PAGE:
It's this reason why experts advise parents against helicoptering their children out of college if they complain about homesickness.

"It's kind of like a bailout," said Ruperto Perez, director of the Georgia Institute of Technology's counseling center. Students end up being robbed of picking up problem solving and time management skills.

If there's any sort of deal parents can make, it is to agree to stop communicating -- be it text messages or via e-mails -- with their freshmen every five minutes.

Instead, Klapow said, parents should schedule a specific time, once a week, to contact their children. It also allows space and time for college students to make strong social connections among their peers -- perceived absence of social support was a strong predictor of homesickness, according to Thurber's report -- and gain much-needed independence.

Perez said this can be crucial in this day and age in which children have become more and more reliant on their parents. "There is more of an uncertainty of how to be independent. Probably because parents have provided more for them, for a longer period," he said.

While homesick kids at summer camp have the supervision of counselors, college students have less of that.

Here are tips that might help if you're experiencing homesickness:

1. Stay engaged. Take part in college activities or even freshman camps to forget about homesick feelings and make new friends.

2. Establish a personal routine. "If you are someone who goes to bed early and everyone's staying up late, it's OK to go to bed early," says psychologist Josh Klapow.

3. Do something to feel closer to home. Write a letter, look at a family photo.

4. Talk to someone. Seek out people who either understand what you're going through or have similar feelings. Pity parties in this case aren't a bad thing, says Klapow. "It's sort of like a grief support group."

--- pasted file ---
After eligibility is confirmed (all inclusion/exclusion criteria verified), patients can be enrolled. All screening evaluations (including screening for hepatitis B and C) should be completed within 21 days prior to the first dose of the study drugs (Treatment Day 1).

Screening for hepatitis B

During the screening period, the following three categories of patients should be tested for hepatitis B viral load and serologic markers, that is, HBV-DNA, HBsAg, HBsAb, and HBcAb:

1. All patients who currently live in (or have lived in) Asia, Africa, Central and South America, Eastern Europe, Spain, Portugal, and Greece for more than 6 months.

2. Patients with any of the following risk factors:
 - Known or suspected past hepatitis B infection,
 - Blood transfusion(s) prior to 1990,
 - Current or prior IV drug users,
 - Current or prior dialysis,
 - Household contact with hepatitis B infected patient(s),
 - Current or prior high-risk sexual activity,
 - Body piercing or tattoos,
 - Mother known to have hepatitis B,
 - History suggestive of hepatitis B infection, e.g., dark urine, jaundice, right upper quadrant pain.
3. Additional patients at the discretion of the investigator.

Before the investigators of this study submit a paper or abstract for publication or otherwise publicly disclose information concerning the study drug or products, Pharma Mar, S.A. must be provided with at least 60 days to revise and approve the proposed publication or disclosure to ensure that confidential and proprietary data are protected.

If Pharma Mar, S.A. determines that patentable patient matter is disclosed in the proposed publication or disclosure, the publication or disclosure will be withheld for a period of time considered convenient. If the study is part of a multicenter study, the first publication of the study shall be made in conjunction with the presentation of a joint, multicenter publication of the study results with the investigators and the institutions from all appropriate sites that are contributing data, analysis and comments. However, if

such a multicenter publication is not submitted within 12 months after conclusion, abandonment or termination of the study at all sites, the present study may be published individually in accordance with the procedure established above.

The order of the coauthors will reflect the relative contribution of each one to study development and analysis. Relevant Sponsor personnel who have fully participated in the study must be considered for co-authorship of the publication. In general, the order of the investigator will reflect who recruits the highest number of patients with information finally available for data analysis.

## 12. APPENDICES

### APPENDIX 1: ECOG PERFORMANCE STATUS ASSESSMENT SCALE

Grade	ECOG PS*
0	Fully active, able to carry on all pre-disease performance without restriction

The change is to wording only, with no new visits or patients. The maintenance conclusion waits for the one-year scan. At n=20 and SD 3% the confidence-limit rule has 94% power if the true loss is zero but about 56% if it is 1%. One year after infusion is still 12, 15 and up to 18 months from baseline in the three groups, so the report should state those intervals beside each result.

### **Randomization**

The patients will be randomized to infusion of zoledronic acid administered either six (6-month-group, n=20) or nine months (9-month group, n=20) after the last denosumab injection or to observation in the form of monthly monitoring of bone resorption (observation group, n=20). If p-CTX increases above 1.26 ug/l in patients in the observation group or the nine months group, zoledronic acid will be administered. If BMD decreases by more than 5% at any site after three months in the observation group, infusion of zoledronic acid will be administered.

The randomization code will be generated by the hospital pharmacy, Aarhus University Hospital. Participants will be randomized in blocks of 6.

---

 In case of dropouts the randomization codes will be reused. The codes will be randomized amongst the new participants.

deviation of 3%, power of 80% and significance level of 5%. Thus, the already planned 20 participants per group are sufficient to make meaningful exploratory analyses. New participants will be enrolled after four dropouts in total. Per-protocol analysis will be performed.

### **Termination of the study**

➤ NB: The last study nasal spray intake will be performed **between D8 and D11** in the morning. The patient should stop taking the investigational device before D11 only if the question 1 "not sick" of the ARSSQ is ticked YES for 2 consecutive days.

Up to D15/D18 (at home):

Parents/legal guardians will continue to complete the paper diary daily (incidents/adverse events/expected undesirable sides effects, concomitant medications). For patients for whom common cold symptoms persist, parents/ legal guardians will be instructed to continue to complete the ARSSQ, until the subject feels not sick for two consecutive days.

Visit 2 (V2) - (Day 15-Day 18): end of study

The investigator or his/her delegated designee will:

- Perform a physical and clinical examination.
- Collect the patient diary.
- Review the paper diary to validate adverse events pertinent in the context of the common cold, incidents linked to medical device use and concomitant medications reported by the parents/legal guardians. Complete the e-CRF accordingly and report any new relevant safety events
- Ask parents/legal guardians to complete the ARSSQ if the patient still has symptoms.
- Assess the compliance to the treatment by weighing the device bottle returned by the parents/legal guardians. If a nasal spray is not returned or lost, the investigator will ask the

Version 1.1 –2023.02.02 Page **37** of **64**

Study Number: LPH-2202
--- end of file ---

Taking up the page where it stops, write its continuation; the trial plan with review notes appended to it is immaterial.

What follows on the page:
5. Time flies. Think that time is actually pretty short to make time go by faster.

Colleges have been hypervigilant for signs of depression and anxiety particularly after the Virginia Tech shootings. Counseling centers such as Perez's are taking steps to increase the awareness of the help students can turn to by promoting their services at orientation sessions and working with faculty and residential staff.

While there is still a stigma when it comes to approaching a counselor, Klapow said not doing so is as foolish as not consulting a doctor when a student is suffering from, say, stomach cramps.

"For college students, hey welcome to the big world. And the big world says, sometimes your emotions need to be dealt with," he added.

While homesickness can be dealt with, can it be prevented?

Not quite, Thurber said, despite the title of his study, "Preventing and treating homesickness."

"But what you're able to do is change its intensity," he said. Allowing teens and young adults to be active in deciding which college to go to helps.

Then there's practice and preparation.

Practice time away from home, Thurber recommended. Parents, too, can help by working with their freshmen to learn about the new environment by visiting campuses and talking to alumni. "They increase familiarity and, thereby, reduce anxiety," Thurber wrote.

Pena-Hernandez, who is finishing her Ph.D, makes a trip home once a year. She still misses home occasionally, but has the support from more friends and church as well.

We get homesick because "there are things that we love," said Thurber. "It's the byproduct of the strength of our attachment. If there were nothing in the world we were attached to, then we wouldn't miss them when we're away."